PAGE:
3. Brodhead referred to the underlying cultural and social issues the incident had surfaced–what could be called "raunch culture,"–and promised that Duke would address them through a committee that will "clarify the standards of behavior that will be expected of all Duke students on and off-campus" and a Campus Culture Initiative that will look at more global issues.
One observer, Janet Reitman of Rolling Stone magazine, visited Duke and wrote a story that couldn't have pleased Brodhead or any other university administrator. Reitman's piece, entitled "Sex & Scandal at Duke: Lacrosse players, sorority girls and the booze-fueled culture of the never-ending hookup on the nation's most embattled college campus," paints a sorry portrait:
…But in talking to women at Duke, particularly those who know or run in the same social circles as the lacrosse team, I've begun to see the story as not a ''he said/she said'' tale, nor a story about sexual violence, but rather a story about sex itself. Not sex in its nitty-gritty, anatomical sense, but more in the collective sense: sex as a sport, as a way of life, as a source of constant self-scrutiny and self-analysis.
Reitman reports general support for the lacrosse team from the women she talked to, ("They are not overly concerned for the victim, who, many girls point out, was a stripper."), and also describes an environment where few are looking for "meaningful relationships."
The vagaries of sex on campus have created a specific ''hookup culture'' at Duke, one that Charlotte Simmons fans might quickly recognize. As one male student describes it, it ''exists in a whirlwind of drunkenness and horniness that lacks definition — which is what everyone likes about it [because] it's just an environment of craziness and you don't have to worry about it until the next morning.''
It's doubtful any committee, or Campus Culture Initiative, no matter how well meaning, will be able to address these issues. On American campuses it appears that the sexual Genie is out of the bottle and the accompanying emotionally detached couplings and objectification of women (including the fascination with strippers) is a reflection of cultural trends it may take a decade to reverse.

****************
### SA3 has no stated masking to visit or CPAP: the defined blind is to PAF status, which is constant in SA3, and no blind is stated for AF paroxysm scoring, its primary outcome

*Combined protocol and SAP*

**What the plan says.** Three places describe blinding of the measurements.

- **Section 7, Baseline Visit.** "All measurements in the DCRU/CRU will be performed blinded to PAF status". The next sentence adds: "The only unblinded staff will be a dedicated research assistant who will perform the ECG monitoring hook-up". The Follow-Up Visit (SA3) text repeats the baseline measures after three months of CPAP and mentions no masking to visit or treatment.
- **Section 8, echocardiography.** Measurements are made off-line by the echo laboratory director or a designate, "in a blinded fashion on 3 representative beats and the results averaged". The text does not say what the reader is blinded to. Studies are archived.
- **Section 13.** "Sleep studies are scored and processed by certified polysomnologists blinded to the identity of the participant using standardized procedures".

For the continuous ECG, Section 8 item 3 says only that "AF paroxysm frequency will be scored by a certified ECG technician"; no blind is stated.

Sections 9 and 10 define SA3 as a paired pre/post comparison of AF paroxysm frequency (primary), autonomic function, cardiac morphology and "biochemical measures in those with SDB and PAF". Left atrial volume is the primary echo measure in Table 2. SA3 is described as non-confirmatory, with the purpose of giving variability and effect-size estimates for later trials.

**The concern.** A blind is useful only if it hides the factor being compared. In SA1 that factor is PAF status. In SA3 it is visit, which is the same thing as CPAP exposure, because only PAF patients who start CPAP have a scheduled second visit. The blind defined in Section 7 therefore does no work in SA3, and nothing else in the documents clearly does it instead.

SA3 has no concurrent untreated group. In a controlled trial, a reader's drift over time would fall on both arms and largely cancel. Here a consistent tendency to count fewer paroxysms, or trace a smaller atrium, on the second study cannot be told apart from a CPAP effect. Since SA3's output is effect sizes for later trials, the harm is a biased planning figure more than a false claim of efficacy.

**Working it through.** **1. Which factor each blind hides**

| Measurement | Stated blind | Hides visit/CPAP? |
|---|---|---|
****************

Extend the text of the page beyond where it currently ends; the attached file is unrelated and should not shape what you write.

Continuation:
4. There are few university presidents in America who wouldn't concede that "there but for the grace of God, go I" when it comes to out-of-bounds student behavior, especially when alcohol, aggressive athletes and young women are involved. (Look at the allegations surrounding the football program at the University of Colorado at Boulder, for example).
It will be fascinating to see whether college administrators and athletic directors around the country follow Duke's example and adopt tough team standards. I'd bet that they will–if only for CYA purposes in the event of a scandal.
5. This story is not going away. While Nifong should move for an expedited trial (he has been saying the trial will not be held until spring 2007), he probably won't; it's unlikely that a judge will throw out the charges in the meantime. It appears that the defense team will continue to file motions that attack the prosecution's case, meaning that the Duke scandal will continue to turn up on Fox, CNN and MSNBC.
Duke as an institution will struggle until the case is concluded, one way or the other. Even if the players are found not guilty of the rape allegations, it may take years to undo the public relations damage.
That consideration does not take into account the human cost in this case. If the accuser is telling the truth, she has been through a horrific experience. If she is not, then three innocent men have been vilified. Either way, there are no winners.
Copyright © 2006 Jefferson Flanders